Vaping was once touted as a healthier way to consume nicotine and marijuana. But as more and more people are hospitalized with vaping-related illness and injury (EVALI), do the risks outweigh any potential benefits?
More than 2,600 vaping users were sent to the hospital as of January 7, 2020. Studies of their ailments as well as the products those patients used revealed two main themes: 1. most were consuming THC-containing products and 2. Vitamin E acetate was prevalent throughout.
What's even more concerning is that 1 in 6 patients who developed lung injuries from vaping marijuana obtained the product from legal dispensaries, according to a new report from the Centers for Disease Control and Prevent (CDC). Even though the products are being sourced from legal outlets, users still don't know if a distributor is actually licensed by the state; marijuana is illegal at the federal level though different laws exist state-to-state.
For example, approximately 10,000 illegal vape pens were seized from unlicensed retailers in California in December 2019.
Vitamin E acetate, a sticky oil version of the common, typically good for you vitamin, has been used as an additive in many THC-based vaping products. Vitamin E acetate can stick to lung tissue resulting in illness or injury.
Just as it was initially thought vaping nicotine was safer and healthier for you than smoking cigarettes, vaping marijuana was also thought to be better than smoking it through a joint, bong, pipe or other apparatus. No option is completely free of potentially harmful consequences. No matter the source—legal or illegal—users who vape marijuana don't truly know what ingredients are in their cartridges.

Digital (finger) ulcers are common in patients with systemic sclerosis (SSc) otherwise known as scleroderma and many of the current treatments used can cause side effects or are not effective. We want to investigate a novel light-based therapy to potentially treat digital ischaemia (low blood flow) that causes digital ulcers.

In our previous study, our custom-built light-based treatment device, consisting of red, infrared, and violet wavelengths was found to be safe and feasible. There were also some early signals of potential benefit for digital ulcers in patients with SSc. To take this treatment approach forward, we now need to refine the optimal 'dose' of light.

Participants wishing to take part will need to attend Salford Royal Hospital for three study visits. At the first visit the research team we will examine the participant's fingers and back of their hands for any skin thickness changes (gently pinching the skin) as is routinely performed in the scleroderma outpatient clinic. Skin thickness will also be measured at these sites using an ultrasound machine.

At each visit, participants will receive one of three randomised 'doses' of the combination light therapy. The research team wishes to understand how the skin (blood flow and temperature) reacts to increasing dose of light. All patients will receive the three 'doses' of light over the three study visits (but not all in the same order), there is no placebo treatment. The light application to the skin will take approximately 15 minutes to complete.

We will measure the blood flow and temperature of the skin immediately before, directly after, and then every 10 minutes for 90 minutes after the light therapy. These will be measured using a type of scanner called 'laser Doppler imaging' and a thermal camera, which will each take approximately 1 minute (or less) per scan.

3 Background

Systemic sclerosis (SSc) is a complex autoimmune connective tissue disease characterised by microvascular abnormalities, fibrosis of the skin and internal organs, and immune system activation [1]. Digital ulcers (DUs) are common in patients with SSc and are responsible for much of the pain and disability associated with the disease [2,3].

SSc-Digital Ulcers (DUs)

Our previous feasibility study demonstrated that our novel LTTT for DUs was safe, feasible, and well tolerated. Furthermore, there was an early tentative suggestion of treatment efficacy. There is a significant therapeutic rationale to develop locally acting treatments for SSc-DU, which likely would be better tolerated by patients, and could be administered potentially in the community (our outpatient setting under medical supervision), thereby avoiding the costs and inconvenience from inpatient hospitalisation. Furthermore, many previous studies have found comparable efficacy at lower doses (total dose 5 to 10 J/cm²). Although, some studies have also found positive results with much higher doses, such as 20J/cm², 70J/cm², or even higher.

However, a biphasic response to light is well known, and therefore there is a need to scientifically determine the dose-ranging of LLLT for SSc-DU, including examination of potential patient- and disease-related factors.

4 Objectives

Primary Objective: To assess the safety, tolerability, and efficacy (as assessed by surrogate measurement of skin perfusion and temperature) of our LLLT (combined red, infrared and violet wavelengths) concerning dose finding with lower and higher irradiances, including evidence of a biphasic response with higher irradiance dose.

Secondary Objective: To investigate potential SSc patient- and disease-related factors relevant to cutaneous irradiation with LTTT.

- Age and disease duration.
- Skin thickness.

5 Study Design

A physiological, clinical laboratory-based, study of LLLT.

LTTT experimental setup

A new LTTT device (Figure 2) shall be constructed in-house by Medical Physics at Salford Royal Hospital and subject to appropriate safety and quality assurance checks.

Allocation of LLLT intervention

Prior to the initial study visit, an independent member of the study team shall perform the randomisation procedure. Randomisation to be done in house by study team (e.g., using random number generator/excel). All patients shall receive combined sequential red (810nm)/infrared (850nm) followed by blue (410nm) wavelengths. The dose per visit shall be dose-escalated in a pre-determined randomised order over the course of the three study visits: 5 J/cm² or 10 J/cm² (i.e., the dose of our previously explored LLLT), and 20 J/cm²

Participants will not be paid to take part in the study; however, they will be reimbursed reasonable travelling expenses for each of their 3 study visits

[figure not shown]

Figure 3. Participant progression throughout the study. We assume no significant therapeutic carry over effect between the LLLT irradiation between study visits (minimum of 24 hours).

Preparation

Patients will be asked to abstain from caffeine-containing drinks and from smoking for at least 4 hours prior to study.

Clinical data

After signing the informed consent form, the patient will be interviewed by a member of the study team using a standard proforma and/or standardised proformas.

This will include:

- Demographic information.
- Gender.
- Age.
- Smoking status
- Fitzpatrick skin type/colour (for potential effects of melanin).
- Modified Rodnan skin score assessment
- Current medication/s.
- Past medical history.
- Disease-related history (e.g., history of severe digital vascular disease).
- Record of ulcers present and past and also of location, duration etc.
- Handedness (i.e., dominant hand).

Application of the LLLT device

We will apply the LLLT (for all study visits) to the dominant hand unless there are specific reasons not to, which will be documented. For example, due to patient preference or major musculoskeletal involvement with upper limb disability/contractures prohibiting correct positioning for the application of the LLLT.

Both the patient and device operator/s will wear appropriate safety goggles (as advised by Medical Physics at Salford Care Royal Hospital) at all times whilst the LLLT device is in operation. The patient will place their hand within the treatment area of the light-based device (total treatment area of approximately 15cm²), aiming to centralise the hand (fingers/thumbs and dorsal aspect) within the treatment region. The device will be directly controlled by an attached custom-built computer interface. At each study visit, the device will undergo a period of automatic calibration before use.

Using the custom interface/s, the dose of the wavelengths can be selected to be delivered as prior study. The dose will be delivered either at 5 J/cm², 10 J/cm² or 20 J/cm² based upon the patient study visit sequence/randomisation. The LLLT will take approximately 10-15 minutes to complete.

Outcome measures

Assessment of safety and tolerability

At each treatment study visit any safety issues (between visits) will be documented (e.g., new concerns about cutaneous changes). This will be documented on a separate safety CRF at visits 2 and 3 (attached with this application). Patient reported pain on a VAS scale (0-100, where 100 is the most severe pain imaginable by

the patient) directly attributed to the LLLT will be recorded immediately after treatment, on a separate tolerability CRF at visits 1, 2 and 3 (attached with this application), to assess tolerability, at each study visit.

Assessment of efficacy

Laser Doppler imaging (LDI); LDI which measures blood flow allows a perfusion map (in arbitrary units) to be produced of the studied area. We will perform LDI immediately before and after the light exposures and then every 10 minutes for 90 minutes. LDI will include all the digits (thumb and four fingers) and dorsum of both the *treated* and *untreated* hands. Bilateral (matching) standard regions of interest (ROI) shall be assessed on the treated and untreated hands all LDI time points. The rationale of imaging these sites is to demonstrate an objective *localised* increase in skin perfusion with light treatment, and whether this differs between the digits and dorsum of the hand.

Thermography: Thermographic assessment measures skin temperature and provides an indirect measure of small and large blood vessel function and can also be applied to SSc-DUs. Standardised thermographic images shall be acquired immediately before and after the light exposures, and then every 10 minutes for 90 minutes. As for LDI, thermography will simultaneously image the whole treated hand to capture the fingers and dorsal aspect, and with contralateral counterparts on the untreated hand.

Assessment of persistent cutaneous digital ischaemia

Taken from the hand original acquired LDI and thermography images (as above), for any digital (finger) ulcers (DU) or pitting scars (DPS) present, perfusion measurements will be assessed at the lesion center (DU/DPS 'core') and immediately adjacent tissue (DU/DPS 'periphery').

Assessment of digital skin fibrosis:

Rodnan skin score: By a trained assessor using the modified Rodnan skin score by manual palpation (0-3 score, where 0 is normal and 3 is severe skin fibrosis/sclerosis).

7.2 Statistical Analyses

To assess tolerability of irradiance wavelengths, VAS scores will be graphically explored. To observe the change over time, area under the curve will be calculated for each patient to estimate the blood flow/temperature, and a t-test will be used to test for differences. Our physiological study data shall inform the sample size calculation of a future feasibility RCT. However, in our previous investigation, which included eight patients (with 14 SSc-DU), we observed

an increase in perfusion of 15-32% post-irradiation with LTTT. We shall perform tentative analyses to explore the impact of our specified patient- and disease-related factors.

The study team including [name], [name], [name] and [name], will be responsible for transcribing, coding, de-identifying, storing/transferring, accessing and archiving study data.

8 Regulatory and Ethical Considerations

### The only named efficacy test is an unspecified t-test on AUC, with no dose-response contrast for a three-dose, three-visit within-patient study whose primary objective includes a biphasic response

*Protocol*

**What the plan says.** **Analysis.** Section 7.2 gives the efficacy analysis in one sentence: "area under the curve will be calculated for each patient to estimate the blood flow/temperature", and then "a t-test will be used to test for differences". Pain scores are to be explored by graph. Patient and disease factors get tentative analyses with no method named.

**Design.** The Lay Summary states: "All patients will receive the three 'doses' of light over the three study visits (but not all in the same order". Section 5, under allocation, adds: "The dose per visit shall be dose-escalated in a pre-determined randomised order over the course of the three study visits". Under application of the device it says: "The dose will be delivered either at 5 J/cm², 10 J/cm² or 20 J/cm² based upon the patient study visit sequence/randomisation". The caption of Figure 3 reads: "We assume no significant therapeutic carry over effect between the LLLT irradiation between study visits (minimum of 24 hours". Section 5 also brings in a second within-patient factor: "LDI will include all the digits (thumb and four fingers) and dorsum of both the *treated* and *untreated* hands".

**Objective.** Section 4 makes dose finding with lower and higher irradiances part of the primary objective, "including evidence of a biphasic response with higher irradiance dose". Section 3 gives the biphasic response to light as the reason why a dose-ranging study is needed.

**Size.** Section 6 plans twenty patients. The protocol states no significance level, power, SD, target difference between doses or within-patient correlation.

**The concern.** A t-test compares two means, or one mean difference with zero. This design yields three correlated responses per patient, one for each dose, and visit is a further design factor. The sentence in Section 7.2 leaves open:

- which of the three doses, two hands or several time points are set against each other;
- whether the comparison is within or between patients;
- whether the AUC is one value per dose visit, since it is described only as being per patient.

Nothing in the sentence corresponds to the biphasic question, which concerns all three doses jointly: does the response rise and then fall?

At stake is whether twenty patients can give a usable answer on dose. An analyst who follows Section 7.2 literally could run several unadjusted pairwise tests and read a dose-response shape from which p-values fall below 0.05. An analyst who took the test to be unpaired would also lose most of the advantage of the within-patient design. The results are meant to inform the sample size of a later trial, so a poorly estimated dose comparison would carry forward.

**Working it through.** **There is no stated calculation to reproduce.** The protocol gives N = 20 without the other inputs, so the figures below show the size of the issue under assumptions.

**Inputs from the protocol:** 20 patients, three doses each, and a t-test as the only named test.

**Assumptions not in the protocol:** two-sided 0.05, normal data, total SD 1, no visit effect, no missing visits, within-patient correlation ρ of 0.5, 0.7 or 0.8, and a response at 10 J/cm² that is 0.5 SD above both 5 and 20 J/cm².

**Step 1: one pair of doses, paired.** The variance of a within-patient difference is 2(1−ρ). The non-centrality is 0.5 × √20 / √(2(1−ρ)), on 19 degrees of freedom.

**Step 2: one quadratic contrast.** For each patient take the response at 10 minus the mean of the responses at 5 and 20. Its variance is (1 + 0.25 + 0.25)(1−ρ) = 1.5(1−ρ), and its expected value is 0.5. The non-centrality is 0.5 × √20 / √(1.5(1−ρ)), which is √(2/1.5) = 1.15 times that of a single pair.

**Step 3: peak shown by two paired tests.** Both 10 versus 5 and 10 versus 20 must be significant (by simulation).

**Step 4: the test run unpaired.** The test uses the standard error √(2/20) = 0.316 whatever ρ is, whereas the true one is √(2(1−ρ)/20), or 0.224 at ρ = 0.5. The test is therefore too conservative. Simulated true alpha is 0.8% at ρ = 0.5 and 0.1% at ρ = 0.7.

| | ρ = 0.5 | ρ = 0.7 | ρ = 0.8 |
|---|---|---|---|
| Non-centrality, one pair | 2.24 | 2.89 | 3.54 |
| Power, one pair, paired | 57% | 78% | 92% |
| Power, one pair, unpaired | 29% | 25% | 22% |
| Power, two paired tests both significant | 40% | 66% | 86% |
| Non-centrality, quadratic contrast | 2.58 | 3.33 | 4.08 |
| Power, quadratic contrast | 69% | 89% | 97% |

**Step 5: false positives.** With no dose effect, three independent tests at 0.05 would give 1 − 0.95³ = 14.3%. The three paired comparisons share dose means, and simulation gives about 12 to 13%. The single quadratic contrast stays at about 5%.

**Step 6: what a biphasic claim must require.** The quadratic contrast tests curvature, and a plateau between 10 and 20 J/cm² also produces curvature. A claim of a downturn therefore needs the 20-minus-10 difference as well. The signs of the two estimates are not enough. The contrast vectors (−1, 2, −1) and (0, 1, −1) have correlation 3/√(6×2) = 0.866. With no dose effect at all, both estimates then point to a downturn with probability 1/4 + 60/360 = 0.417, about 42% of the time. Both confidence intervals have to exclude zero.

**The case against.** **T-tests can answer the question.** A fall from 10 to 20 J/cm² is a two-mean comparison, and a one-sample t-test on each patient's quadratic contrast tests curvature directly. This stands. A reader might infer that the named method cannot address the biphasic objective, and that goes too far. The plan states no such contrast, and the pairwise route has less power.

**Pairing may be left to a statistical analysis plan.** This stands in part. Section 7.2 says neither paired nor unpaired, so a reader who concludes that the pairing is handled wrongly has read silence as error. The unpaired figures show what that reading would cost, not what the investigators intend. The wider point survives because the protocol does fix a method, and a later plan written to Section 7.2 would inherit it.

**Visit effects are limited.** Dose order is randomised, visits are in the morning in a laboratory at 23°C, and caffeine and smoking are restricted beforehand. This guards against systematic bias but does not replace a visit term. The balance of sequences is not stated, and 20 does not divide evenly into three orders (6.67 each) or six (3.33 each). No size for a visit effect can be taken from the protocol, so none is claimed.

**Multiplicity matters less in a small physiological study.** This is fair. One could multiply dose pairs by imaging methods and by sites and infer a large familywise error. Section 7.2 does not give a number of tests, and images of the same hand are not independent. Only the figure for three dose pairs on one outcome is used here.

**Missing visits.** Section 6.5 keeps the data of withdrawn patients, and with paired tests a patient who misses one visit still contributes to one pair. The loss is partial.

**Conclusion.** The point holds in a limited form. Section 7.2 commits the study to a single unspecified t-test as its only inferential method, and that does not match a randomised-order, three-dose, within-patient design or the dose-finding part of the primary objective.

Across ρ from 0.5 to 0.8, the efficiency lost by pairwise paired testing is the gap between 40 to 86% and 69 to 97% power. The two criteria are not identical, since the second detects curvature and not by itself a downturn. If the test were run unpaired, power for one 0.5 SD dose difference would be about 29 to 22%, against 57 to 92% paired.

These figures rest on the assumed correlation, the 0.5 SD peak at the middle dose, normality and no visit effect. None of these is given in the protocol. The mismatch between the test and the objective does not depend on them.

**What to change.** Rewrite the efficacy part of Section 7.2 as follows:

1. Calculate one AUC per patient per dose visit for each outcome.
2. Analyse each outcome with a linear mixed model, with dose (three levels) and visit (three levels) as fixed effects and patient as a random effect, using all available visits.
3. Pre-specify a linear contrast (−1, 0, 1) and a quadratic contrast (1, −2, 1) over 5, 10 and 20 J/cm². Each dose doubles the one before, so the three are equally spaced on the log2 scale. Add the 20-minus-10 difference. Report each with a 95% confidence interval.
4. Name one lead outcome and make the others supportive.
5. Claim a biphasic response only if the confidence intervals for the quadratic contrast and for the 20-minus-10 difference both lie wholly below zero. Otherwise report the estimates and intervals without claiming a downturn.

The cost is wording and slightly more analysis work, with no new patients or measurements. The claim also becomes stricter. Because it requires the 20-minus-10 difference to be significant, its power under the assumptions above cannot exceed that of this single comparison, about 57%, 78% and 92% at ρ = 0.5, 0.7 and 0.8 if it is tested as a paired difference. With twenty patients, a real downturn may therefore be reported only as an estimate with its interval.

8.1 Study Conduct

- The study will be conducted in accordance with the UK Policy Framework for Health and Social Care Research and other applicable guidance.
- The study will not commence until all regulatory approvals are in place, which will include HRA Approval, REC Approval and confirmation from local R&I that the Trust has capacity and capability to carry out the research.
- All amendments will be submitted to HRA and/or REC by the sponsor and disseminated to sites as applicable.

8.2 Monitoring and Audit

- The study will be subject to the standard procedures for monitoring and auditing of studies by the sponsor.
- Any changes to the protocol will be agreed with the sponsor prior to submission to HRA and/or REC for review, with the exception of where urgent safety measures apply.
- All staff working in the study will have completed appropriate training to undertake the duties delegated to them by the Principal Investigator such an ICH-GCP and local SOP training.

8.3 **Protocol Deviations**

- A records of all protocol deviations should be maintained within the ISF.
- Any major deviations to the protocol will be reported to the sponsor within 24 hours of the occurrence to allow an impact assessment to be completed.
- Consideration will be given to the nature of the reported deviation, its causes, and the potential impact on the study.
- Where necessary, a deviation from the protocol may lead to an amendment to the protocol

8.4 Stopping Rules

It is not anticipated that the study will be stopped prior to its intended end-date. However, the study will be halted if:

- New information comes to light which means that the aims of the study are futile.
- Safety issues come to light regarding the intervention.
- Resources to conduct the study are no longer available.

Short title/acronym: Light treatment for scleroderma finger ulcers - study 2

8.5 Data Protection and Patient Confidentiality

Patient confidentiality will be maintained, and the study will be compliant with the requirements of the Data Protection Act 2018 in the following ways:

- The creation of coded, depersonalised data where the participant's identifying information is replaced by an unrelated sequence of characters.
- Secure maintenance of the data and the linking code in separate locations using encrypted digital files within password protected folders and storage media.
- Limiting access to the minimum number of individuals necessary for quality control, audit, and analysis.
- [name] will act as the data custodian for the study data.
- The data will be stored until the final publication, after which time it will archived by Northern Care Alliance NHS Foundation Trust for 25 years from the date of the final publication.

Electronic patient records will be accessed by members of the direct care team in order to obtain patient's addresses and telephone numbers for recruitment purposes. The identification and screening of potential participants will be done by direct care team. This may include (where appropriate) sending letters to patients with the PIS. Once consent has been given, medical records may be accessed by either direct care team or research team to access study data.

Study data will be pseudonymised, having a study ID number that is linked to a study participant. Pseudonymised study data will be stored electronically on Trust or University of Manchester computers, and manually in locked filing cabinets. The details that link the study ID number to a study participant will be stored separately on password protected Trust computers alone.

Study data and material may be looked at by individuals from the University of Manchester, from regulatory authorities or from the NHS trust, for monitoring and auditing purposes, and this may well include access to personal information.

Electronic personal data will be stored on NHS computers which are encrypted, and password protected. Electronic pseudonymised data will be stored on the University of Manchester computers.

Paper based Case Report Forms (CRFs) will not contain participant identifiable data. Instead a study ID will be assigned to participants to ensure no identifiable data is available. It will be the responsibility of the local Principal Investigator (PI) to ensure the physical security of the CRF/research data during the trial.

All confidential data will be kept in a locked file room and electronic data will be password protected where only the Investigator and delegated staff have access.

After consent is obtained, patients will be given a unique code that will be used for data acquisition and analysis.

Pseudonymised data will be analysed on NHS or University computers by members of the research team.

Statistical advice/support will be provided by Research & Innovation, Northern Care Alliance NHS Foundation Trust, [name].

Many companies utilize fruit or mint flavors to entice younger users to vape as well. The Food and Drug Administration (FDA) announced in early January 2020 a ban on fruit- and mint-flavors products, though vape shops will still be permitted to sell flavors via tank-based systems.
Vaping can lead to addiction, first to nicotine and then to more potent and harmful substances, says Dr. Indra Cidambi, who is board certified in psychiatry and addiction medicine (ABAM). Data shows that 25% of vaping users will progress to vaping marijuana compared to 12.5% who don't vape.
This creation of an addiction and dependency coupled with the pleasantries of flavoring can send users down a very slippery slope.
"This is of concern as drug cartels will make every attempt to leverage the vaping infrastructure to deliver much more potent substances as vape-able cartridges," says Dr. Cidambi. "It is not a question of if, it is just a question of when, as substances such as heroin are not vape-able in their current form."